The panel came off with a crackling of the rubber sealing, and the stench of old sea water entered my nostrils.  Sitting at the bottom of the ballast tank was a puddle of standing water, green from algae, and a collection of barnacles that shrunk back from the sudden entrance of the light.  They had grown slightly over the drainage port, bottlenecking it and allowing the water to collect.

I held my nose as I began to chip away at the hard, crusty shells of the sea creatures.  Through the sound of my pounding, I could hear the waves ebb and flow in the background, attacking the shoreline.  As the clacking of the screwdriver began to make contact with the metal of the tank lining, I could hear the sound of the ocean slowly die out.

Wiping my brow, I stood up and rested my back for a moment, taking a second to look out at the water.  The land beside me was suddenly bare; water having been pulled away suddenly by some strange force.  The realization suddenly hit me, and I quickly shoved the tools back into the case and lifted the plating back on Gulliver’s foot, pounding it down.  I wouldn’t have time to bolt it down, and I could only hope that it would stay put from it’s weight alone.  Scrambling with the heavy tool box, I dragged it through the sandy soil and hefted it back up into it’s compartment.

The rope ladder swung violently as I mounted it myself, hands holding as tight as I could muster.  The sound of the sea had begun to return to my ears just as I reached the port.  As I hoisted the heavy ladder up, I shouted out to Gulliver.

“Override Solar Panel array!  Gulliver, take the position; there’s a tsunami coming.”

I could hear the faint sound of the actuators start to pull the panels down, followed by the creaking of Gulliver’s metal body, bending down so that his arms could meet with the ground in a kneeling position.  The room started to tilt with the movement of the machinery, causing me to slide around slightly on the slick metal floor.  As we made contact with the ground, I could hear the sound of the waves below make contact with the ground.  Grabbing onto the rim of the hatch, I peered over the edge and down to the ground below.  Water began to wash over the land like a landslide, pushing past Gulliver’s legs below.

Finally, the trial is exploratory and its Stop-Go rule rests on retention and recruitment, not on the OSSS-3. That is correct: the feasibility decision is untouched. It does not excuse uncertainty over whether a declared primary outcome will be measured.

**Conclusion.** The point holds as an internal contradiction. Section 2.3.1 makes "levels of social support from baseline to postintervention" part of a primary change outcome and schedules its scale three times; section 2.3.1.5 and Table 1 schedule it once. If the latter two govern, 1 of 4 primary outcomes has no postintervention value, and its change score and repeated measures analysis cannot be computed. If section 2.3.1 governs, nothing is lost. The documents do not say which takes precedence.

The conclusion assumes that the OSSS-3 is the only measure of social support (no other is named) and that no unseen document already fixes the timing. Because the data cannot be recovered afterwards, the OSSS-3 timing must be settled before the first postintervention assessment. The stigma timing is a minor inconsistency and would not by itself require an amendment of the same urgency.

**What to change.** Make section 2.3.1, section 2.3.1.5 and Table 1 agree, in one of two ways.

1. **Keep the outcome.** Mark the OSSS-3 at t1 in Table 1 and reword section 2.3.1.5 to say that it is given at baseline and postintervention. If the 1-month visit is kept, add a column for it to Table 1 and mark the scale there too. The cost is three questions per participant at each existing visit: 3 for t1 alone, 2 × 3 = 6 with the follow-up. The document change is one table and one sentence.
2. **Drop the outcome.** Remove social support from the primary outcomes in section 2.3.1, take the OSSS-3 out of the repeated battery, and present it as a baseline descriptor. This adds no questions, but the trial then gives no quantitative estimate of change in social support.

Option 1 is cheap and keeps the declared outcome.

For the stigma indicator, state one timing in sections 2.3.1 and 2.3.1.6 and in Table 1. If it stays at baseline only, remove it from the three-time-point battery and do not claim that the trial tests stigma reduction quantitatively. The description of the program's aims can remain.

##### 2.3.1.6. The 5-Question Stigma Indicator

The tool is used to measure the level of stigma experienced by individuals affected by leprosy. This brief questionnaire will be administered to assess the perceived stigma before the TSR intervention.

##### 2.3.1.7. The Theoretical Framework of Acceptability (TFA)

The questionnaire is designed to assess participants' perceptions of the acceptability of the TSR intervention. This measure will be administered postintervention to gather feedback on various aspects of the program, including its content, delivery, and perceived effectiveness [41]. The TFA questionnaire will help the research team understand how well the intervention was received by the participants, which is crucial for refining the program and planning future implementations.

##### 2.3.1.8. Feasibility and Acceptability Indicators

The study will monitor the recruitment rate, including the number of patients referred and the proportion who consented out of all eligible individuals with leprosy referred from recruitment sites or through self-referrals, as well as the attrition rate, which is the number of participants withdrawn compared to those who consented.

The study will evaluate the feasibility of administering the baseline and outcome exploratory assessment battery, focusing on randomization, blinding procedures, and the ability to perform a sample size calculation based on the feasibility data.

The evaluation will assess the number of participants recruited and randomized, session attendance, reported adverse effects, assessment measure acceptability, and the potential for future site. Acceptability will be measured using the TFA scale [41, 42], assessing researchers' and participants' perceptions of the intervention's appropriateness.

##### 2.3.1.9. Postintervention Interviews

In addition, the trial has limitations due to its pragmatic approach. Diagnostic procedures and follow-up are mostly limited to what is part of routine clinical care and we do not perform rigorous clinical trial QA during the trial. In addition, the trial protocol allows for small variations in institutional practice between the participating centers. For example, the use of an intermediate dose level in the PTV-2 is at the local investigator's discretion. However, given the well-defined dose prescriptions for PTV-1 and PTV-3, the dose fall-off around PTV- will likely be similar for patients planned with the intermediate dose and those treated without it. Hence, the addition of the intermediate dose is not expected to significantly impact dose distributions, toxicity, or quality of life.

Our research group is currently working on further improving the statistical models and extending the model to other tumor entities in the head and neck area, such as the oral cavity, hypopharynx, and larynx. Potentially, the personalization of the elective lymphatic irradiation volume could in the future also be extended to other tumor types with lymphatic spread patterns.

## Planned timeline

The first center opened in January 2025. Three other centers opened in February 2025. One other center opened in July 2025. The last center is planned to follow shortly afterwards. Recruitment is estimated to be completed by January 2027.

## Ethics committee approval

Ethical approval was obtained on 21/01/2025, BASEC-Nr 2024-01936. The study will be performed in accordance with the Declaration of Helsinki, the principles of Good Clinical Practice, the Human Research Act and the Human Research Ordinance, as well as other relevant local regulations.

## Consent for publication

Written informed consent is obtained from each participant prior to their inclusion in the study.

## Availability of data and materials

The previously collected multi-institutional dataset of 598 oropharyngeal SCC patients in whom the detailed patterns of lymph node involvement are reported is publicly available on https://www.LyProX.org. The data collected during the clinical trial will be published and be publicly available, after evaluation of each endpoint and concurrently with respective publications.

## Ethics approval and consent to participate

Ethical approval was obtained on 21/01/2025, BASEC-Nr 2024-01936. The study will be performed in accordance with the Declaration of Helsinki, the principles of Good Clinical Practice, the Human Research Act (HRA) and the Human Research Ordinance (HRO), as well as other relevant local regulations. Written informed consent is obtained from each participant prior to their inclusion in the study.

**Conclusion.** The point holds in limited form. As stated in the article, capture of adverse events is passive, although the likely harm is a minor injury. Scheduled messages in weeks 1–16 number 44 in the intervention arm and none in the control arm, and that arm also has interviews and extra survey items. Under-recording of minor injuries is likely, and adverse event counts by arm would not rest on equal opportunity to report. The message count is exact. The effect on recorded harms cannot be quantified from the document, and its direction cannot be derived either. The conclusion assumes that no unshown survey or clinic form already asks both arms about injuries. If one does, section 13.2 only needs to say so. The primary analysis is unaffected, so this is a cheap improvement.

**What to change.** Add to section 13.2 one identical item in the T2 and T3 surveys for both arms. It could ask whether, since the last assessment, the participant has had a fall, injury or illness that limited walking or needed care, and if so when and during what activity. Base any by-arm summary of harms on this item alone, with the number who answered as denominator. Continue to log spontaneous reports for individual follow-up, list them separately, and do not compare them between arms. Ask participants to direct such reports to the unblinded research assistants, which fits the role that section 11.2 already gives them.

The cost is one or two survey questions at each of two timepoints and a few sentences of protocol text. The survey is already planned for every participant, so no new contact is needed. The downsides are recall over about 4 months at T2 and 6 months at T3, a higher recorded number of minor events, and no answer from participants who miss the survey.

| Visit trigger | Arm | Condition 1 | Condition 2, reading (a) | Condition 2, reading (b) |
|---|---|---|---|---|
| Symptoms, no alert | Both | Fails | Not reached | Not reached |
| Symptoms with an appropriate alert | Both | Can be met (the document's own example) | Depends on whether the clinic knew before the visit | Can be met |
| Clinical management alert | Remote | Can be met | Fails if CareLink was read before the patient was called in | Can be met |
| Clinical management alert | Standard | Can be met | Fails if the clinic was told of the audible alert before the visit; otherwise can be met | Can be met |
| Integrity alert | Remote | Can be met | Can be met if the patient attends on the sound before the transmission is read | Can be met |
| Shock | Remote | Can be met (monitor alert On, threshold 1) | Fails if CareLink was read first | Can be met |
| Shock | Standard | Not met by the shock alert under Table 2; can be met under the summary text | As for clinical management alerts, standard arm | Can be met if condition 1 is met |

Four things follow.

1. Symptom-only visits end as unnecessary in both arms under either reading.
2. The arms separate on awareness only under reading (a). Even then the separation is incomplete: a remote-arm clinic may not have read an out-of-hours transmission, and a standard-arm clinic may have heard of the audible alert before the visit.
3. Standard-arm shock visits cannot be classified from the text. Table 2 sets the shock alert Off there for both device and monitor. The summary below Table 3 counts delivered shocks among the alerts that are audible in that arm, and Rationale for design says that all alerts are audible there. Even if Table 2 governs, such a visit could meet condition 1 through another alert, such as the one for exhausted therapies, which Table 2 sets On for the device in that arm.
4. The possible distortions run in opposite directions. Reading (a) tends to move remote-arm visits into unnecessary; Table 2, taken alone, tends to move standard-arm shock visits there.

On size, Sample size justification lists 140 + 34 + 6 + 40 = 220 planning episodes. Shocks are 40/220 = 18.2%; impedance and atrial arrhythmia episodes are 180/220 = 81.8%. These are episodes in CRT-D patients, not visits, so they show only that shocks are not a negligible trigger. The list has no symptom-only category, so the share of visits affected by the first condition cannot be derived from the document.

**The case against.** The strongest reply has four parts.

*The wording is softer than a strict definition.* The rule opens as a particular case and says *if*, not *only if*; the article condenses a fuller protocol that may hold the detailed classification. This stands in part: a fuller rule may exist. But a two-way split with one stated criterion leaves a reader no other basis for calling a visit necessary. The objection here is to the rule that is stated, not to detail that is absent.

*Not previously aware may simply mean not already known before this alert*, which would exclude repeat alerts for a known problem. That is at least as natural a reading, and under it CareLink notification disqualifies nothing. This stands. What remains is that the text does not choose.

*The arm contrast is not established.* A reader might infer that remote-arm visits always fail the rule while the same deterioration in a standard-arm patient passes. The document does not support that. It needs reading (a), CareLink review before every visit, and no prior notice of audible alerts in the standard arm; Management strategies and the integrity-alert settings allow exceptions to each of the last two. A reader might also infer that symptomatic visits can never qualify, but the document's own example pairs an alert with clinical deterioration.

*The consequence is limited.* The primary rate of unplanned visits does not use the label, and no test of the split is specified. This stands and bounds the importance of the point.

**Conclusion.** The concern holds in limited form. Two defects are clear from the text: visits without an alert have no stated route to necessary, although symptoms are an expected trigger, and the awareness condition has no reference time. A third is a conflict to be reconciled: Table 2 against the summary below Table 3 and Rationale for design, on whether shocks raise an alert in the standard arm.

I could feel the faint shower of mist from the water splashing up against the hard land, and I pulled my head back inside.  The shaking within the machinery rattled the tools and lockers around the room.  I covered my head in the event one of them may fall from their hooks and topple over on me.  Holding my breath, I listened to the sound of the wave, eventually dying off in the distance.  Peering back out the hatch and down at the ground, I could see the residual streams of water wicking their way back down to the edge of the water.

Sitting silently, I stopped and waited, breathing heavily, hoping that there wouldn’t be an aftershock to send another wave our way.  After several minutes, I called back up to Gulliver.

“Systems, Gulliver?  How are we?”

“No immediate damage, Andrew.”

“Good.  Set us back upright.”  I ordered.  Hanging onto one of the handholds along the wall, I waited patiently for Gulliver to right himself, moving back up to his bipedal position.  I hoped silently that my work from before had gone untouched.  Arriving back upright, I tossed the ladder down again and quickly slid down to survey the damage.

The ground was damp and cold, depressions in the ground still holding onto puddles of water.  Long strands of seaweed and other organic matter had been washed up around, along with a few fish flapping helplessly.  Turning back to Gulliver, I immediately spotted the open compartment on the foot, panel having been strewn elsewhere.  The rest of the food module was intact, but the ballast would be mostly inoperable if the panel was missing.

I combed the beach for the panel for at least an hour, eventually coming across it having been smashed into a rocky outcropping, bending and denting it beyond use.  I ended up dragging it back through the sand, below the hatch.  Climbing up the ladder once again, I set up the hand cranked pulley system which would allow me to hoist it up.  Exhausted, I went back down the ladder once again to attach it to a harness that would allow me to hoist it up.  One day when I was less exhausted, I would be able to pound it back into shape enough to put it back where it was meant.

I managed to collect a couple of the bigger fish that had been washed up on the beach.  If nothing else, I would eat well that night.